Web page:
ST. PAUL, MN – Twin Cities PBS (TPT) announces the release of its newest documentary as a part of the Minnesota Experience series. The Co-op Wars shines a light on the history of food cooperatives in the Twin Cities, a history many residents are unaware of, and the conflict initiated by a secretive Marxist group. After three festival screenings at the Minneapolis-St. Paul International Film Festival, Just Film Festival and Duluth/Superior Film Festival, The Co-op Wars premiere will be broadcasted locally on TPT and available for streaming on tpt.org Oct. 4, 2021.
The Co-op Wars shares the unique story of the region’s food cooperative sector. It’s the largest in the nation, boasting seventeen locations, tens of thousands of member-owners and hundreds of millions of dollars in sales. It also has a unique history. In the 1970s, young people in Minnesota radicalized by the Vietnam War created a unique alternative economy featuring dozens of food cooperatives, but a shadowy revolutionary group used conflicts over class and race to try to seize the movement. The ensuing clash pitted friends and comrades in a sometimes-violent conflict over the future of the counterculture. Long after natural foods co-ops have become mainstream institutions, the question of who the co-ops are for finds echoes in the struggle for food justice today. The Co-op Wars tells this story in the participants’ own words and links it to the more recent controversy around the opening of Seward Co-op’s Friendship store in South Minneapolis.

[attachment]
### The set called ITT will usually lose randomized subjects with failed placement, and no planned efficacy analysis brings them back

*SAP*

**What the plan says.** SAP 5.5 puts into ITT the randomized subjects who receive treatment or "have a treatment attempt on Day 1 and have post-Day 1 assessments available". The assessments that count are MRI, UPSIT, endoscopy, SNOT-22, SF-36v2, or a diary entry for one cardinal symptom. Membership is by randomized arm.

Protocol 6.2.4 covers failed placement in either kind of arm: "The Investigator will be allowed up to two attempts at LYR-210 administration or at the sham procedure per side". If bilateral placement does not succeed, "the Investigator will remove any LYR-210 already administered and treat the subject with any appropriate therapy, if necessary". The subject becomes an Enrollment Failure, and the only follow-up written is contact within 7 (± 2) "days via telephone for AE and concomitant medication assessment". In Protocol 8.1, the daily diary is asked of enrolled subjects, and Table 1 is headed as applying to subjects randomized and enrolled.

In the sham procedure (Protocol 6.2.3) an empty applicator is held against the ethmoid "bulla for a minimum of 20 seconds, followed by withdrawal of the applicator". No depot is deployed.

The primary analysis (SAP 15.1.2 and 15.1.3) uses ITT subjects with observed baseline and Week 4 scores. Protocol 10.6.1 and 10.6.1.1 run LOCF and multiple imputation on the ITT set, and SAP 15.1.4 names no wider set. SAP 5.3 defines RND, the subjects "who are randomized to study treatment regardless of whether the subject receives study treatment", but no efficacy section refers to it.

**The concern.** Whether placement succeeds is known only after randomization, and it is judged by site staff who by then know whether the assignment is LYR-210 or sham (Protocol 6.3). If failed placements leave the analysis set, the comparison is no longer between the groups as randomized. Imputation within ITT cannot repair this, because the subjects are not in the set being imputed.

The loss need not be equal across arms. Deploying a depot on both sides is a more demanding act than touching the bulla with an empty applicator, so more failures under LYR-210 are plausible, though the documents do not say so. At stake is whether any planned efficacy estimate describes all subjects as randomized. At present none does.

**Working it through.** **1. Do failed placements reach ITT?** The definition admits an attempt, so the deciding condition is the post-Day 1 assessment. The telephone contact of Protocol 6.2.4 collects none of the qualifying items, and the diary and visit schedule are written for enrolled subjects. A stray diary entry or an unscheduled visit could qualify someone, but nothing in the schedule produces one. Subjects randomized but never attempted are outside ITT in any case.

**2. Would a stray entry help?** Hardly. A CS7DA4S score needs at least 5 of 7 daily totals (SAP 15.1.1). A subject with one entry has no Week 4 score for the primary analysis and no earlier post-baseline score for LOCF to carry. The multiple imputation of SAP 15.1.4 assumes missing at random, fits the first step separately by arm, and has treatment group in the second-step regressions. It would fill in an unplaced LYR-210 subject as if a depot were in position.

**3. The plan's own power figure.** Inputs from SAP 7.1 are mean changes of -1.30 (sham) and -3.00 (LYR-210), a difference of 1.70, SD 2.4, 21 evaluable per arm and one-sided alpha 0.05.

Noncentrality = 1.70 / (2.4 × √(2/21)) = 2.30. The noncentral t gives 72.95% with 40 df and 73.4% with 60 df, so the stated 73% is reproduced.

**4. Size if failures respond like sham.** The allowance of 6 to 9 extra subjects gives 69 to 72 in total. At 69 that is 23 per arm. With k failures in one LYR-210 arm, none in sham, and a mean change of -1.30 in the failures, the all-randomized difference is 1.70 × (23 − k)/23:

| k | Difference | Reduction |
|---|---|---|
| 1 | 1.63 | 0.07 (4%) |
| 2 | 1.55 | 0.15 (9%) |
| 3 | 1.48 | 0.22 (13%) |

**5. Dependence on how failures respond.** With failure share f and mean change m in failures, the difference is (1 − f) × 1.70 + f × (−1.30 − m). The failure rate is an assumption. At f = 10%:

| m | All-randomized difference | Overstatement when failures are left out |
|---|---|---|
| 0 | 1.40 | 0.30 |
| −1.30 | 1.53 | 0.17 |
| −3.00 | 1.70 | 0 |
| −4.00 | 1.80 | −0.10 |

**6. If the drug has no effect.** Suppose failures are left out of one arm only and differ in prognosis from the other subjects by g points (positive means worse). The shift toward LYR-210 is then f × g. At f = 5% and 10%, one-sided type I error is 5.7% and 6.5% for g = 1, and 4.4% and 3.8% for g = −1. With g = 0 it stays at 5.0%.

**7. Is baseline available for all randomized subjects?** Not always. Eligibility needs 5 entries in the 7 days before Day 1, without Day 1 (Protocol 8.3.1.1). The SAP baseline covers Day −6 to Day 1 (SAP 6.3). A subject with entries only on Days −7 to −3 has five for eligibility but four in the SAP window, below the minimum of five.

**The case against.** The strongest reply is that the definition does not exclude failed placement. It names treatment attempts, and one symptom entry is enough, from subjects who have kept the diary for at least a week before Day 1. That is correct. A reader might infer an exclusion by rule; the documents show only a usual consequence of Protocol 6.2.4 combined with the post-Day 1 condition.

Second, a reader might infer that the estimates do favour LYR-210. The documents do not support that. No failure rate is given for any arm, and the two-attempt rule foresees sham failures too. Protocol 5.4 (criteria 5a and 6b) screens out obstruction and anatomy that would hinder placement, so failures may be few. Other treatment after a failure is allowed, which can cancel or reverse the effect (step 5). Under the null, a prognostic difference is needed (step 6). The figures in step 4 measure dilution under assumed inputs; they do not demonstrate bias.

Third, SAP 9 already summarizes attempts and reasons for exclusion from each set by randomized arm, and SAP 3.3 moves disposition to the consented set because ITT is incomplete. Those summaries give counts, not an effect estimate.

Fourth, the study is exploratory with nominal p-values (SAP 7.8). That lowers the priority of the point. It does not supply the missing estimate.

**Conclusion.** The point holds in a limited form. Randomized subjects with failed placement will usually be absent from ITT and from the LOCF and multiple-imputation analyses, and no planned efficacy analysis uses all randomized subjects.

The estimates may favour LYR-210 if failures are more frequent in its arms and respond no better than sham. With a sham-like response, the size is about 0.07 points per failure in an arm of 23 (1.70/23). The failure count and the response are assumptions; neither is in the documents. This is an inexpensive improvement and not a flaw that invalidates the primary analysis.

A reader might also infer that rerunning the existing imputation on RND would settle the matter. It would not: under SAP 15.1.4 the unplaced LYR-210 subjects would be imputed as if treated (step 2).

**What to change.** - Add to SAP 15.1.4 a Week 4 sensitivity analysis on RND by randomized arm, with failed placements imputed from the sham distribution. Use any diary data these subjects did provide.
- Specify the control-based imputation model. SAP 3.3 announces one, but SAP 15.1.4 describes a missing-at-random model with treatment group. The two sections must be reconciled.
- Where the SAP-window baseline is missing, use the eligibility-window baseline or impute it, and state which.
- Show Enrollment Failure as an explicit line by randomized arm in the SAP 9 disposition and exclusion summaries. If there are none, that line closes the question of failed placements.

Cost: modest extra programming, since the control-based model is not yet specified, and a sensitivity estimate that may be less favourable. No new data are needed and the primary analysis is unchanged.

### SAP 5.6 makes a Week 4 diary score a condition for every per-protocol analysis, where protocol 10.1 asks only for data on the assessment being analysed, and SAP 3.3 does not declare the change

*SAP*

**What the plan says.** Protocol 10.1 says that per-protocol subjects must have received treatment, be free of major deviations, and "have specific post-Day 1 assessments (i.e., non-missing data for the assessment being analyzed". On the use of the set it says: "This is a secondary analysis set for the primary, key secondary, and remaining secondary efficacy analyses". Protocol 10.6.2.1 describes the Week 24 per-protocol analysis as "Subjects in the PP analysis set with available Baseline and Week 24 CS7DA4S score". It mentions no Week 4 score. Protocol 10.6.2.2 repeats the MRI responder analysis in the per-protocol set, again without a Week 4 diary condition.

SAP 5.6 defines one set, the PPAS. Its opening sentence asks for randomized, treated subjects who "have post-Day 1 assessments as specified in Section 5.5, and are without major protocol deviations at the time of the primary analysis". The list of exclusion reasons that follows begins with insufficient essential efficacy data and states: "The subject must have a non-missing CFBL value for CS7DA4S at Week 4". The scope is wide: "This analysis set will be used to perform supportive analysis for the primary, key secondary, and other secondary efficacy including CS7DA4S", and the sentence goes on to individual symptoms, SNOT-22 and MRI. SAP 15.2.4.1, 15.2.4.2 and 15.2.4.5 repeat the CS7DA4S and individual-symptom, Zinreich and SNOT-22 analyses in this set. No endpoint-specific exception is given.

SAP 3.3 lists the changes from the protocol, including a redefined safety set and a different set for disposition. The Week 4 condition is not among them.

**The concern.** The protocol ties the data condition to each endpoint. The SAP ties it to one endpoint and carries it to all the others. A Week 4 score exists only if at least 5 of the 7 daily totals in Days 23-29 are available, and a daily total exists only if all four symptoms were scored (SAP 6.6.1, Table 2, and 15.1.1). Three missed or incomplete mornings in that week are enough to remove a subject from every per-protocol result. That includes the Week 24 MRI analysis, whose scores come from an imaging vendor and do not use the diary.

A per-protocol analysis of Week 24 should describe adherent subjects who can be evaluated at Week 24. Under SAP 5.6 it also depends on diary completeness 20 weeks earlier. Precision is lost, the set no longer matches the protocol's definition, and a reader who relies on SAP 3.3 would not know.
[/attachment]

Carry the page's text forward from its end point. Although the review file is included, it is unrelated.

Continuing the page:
“The germ for the film began around 2014. Our producer, Erik Esse, has a long history working at co-ops and at the time I was involved with supporting a new start up co-op, Wirth Co-op, in North Minneapolis,” said Deacon Warner, Director of The Co-op Wars and a local independent filmmaker. “Erik brought up the idea of a short film on the Co-op Wars and made me aware of Craig Cox’s book on the topic, ‘Storefront Revolution.’ I read the book and was hooked by the story and its relevance to contemporary conflicts over food and social justice.”
The Co-op Wars features several well-known Minneapolis personalities:
- Willie Murphy: The soundtrack of The Co-op Wars is largely made up of songs from Minnesota music legend Willie Murphy.
- Gary Cunningham: Now a leader for racial wealth equity as CEO of Prosperity Now in Washington, DC, Cunningham, as a teenager, helped his uncle, former Black Panther Moe Burton, start Bryant-Central Co-op.
- Dean Zimmerman: Known more recently as a Green Party member of the Minneapolis City Council and for serving prison time for corruption, Zimmerman began his career as an organizer in the community by helping to found North Country Co-op and many other co-ops in the region.
- Peter Coyote is the film’s narrator and an Emmy-award winning narrator of documentaries. He was a prominent leader in the California counterculture of the 1960s, including as a core member of The Diggers, a community action group that helped inspire the founders of the first Twin Cities natural food co-ops.
A press kit including photos and the trailer for the documentary can be found here.
To learn more about TPT’s Minnesota Experience series and the upcoming documentary, visit tpt.org/coopwars.
About Twin Cities PBS
Twin Cities PBS (TPT)’s mission is to enrich lives and strengthen our community through the power of media. Established 64 years ago, TPT now operates as a public service media organization that harnesses a range of media tools to serve citizens in new ways — with multiple broadcast channels, online teaching resources, educational outreach and community engagement activities reaching more than 2 million people each month. Over its history, TPT has been recognized for its innovation and creativity with numerous awards, including Peabody awards and national and regional Emmy® Awards.
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